Ukip general secretary Roger Bird steps down over sexual harrassment claims – even after being cleared by party investigation

Party officials and Mr Bird 'mutually agreed' he should step down due to 'unfortunate publicity' from the incident

Click to follow
Indy Politics

Ukip’s general secretary Roger Bird has stepped down from his position after sexual harassment allegations were made against him by one of the party’s rising stars.

A party probe this afternoon said it believed Mr Bird had done nothing wrong and that the relationship between him and Natasha Bolter had been "consensual".

However, Mr Bird and party officials “mutually agreed” that he should step down because of the “unfortunate publicity” surrounding the allegations.

Mr Bird said he was still a supporter of the eurosceptic party despite his resignation.

The investigation also found that his actions did not compromise the integrity of Ukip’s candidate selection process.

"I am very glad that the party has investigated and dismissed the allegations of sexual harassment and any impropriety regarding the selection of Ms Bolter as a candidate,” Mr Bird said.

"I wish Ukip every success in the election campaign. I remain a member and keen supporter of the party and I will continue to make every effort to help our candidates to victory in May."

Ms Bolter, a former Labour activist who was in the running to be the party’s candidate in the winnable seat of South Basildon in Essex accused Mr Bird of propositioning her after his involvement in her selection as a prospective candidate. He denied her version of events.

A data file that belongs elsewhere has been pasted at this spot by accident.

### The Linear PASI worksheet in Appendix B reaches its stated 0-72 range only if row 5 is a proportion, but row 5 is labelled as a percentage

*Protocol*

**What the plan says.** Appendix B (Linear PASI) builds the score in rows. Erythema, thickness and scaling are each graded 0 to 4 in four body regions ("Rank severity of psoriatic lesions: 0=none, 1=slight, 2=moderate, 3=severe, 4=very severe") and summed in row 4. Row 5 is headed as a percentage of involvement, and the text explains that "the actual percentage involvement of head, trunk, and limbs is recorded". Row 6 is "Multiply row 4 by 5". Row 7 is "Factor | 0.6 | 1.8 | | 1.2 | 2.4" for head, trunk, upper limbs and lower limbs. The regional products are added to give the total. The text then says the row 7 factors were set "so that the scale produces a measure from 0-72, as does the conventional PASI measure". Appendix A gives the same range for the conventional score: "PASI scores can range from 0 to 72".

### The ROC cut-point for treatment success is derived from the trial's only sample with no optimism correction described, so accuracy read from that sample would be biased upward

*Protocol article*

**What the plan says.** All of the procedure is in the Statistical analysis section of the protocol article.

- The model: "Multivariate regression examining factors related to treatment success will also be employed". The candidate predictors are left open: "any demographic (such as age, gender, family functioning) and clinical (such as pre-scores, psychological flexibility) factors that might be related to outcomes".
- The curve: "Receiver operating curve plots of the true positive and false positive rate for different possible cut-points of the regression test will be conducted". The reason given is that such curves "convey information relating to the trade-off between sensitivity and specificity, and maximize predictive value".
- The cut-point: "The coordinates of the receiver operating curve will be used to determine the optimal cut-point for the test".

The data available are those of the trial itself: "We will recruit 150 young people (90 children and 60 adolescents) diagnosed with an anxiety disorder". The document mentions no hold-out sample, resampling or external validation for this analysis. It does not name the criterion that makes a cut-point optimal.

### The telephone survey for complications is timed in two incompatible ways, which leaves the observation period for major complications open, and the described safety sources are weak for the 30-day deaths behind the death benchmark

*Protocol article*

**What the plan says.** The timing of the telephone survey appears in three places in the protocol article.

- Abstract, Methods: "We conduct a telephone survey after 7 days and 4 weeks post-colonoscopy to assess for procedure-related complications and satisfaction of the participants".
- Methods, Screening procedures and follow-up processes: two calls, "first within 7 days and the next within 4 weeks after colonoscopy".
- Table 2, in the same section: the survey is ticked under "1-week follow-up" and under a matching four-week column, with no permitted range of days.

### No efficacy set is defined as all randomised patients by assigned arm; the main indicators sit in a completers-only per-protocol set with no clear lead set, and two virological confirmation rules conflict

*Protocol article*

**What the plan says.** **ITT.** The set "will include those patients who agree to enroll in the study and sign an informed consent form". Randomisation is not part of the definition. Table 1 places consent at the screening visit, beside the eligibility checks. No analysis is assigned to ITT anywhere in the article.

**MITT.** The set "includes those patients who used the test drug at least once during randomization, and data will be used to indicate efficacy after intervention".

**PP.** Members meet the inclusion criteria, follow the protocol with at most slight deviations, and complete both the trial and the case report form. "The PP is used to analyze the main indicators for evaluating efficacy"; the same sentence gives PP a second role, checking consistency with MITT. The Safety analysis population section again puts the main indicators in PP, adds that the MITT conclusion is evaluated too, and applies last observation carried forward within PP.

A Ukip spokesman said the investigation into the allegations had been robust and conducted by an external, independent human resources company.

"Ukip has concluded its inquiry into allegations regarding its general secretary, Roger Bird. The inquiry was conducted by an independent HR consultancy, to ensure that these serious allegations were fully, impartially and carefully investigated,” the spokesperson said.

"As a result of the investigation, the party accepts Mr Bird's statement that the personal relationship between him and Ms Bolter was consensual and found no evidence to support the allegation of sexual harassment.

"In addition, the party is satisfied that Mr Bird's actions did not compromise the integrity of its candidate selection process, and indeed that the circumstances of the case underline the robust nature of the party's assessment, approval and candidate vetting system.

"Given the unfortunate publicity stimulated by media speculation, it has been mutually agreed to bring Mr Bird's fixed term contract of employment to an earlier conclusion. The party would like to thank Mr Bird for his contribution and valued service over the past five months."